The image of skulls mounted on stakes is, to modern eyes, an inherently gory one. In the past, some ancient cultures displayed the heads of victims to warn off enemies or to otherwise control people. Europeans did something similar, by letting the public view the remains of individuals beheaded by guillotine. Headhunters in places like South America and Africa would line up heads of victims, placing their remains in unmistakable view of potential enemies.
The unusual Swedish burial, however, does not seem to be connected to these practices.
"The individuals in Kanaljorden appear to have died some time before the crania were mounted or deposited in the lake," Kjellström said. "This separates them from the more 'common' headhunter practice where usually 'fresh' heads were used."
She added that the associated artifacts further strengthen the view that the Swedish burial was a "complex practice with ceremonial features."
The precise meaning of the burial remains unknown, but the researchers pose some possibilities.
Since both men and women experienced head trauma that healed before death, it is possible that the individuals were all slaves. The authors, however, note that slavery is rare among mobile hunter-gatherers. It also would have been a logistical challenge for a group with such a low-density population to have held captives for any length of time.
Raiding and warfare, on the other hand, are common occurrences among hunter-gatherers. Interestingly, the Swedish women victims were hit over the head differently: front-to-top versus back-to-side for men.
These same patterns of head trauma have been observed among prehistoric Native Americans, according to the authors. The patterns have been interpreted as resulting from the different roles and behaviors that men and women have traditionally held in some cultures in combat.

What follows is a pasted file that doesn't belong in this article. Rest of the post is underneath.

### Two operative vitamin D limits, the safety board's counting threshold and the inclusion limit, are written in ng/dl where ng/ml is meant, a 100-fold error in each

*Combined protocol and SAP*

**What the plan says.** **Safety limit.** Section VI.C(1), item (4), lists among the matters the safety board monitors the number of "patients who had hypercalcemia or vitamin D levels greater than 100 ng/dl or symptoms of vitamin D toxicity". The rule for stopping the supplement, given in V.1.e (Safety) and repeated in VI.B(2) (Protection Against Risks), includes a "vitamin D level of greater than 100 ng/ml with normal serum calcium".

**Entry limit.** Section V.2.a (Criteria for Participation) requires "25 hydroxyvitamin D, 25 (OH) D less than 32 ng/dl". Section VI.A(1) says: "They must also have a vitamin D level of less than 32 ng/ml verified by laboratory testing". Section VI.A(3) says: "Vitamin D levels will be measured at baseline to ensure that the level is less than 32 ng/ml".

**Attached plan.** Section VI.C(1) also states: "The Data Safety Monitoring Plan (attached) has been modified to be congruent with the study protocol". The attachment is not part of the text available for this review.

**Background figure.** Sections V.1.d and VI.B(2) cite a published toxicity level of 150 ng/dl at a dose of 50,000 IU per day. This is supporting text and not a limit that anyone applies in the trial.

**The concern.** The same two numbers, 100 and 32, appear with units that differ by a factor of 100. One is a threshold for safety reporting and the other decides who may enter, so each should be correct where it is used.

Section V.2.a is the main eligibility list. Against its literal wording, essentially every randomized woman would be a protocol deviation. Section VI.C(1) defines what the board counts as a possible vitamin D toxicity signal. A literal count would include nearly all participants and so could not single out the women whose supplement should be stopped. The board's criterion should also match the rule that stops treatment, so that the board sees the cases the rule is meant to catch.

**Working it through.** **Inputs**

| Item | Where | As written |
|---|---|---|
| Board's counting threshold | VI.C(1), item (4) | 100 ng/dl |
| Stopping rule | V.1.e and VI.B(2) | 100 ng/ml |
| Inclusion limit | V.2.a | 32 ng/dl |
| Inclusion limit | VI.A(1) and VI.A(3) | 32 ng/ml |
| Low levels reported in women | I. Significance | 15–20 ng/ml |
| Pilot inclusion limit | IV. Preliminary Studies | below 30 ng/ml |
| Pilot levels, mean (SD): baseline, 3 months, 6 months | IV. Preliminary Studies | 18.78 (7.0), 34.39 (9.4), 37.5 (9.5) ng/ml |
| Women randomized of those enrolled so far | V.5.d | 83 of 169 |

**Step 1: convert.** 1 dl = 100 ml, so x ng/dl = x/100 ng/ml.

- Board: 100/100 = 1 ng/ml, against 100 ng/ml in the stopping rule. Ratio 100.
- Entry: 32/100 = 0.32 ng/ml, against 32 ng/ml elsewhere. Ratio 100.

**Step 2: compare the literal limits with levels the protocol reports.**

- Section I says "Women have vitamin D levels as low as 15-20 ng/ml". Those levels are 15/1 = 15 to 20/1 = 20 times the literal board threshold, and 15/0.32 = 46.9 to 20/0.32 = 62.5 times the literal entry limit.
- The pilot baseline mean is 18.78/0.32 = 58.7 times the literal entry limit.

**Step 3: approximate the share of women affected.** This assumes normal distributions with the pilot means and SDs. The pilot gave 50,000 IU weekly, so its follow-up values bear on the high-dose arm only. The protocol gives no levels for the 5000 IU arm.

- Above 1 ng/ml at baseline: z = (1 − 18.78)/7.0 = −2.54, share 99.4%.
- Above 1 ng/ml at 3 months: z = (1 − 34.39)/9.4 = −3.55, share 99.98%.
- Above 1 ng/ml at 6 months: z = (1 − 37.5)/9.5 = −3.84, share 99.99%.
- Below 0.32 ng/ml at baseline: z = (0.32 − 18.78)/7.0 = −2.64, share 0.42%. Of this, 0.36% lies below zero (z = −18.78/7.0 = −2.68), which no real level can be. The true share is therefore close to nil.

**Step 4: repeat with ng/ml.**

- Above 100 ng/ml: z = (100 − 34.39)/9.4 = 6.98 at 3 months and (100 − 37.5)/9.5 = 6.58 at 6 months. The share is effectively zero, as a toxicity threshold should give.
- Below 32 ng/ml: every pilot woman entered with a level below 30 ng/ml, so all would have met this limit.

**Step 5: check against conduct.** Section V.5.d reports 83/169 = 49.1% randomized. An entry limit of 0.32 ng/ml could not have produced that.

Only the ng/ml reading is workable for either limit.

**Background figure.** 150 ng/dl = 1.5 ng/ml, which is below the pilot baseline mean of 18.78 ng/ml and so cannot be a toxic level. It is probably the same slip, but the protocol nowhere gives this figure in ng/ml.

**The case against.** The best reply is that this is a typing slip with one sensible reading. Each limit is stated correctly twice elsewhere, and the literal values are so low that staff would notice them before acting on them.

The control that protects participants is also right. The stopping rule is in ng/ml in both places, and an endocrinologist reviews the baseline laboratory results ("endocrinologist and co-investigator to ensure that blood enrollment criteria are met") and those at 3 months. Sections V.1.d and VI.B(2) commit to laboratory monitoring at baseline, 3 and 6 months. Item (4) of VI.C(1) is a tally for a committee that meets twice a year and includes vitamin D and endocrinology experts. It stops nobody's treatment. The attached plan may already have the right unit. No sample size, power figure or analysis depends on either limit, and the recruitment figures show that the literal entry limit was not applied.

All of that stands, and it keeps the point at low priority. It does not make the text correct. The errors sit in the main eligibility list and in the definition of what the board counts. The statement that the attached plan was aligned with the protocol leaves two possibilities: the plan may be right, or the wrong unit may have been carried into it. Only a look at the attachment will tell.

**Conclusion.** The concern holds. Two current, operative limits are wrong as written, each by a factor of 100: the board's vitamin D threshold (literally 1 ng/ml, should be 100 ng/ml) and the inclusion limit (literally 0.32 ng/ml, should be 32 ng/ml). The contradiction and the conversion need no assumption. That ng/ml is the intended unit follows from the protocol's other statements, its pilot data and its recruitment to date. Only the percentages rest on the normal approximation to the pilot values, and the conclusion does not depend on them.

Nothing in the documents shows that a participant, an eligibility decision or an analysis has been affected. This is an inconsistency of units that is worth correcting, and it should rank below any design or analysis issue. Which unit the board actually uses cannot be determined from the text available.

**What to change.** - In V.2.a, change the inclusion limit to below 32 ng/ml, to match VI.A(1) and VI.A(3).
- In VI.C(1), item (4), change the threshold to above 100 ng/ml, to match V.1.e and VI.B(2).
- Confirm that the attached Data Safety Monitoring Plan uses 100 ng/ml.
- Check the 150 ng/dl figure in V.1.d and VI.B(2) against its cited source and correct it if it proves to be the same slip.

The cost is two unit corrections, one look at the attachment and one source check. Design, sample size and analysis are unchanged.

It is possible then that the Swedish individuals were victims of warfare who survived. Gummesson, also of Stockholm University, told Seeker that "the deposition of their skulls could be related to reverence of these individuals or their accomplishments during life."
She and her team point out that, in traditional societies, medical disorders caused by head trauma may be interpreted as an altered state of consciousness, a gift that gives a special ability to commune with spiritual entities.
Robert Kaplan, an Australia-based forensic psychiatrist, has studied this subject, particularly as it relates to ancient shamanism.
Kaplan explained, "Hunter-gatherer shamanism is based on altered states of consciousness, induced by a variety of means."
Those could include conditions related to head trauma; inherited disorders such as epilepsy, schizophrenia, and other psychoses; as well as drug-induced states. The latter could be intentional, or not.
It has long been suspected that the Oracle of Delphi — an ancient Greek priestess who had visions — either took drugs that placed her in a trance-like state, or breathed in naturally emitted vapors. The truth behind her story, like that of the ancient Swedish individuals, has yet to be fully determined.
Gummesson said, in terms of the Swedish finds, research is now being conducted on a neighboring site, Strandvägen. It could be that burials similar to the one found at Kanaljorden exist in other parts of Sweden and perhaps other parts of Scandinavia.
Hallgren said analysis of the Kanaljorden finds continues, and DNA analysis may shed light on any family relations between the interred individuals.
He added that prior media coverage had largely focused on traces of violence, but he explained that the hunter-gatherers would likely not have survived their ante-mortem wounds without support from the community.
He concluded, "The practice to handle disarticulated human bones and put them on display may at first glance look gruesome, but is in reality not so different than the handling of, for example, relics of Christian saints in historical times."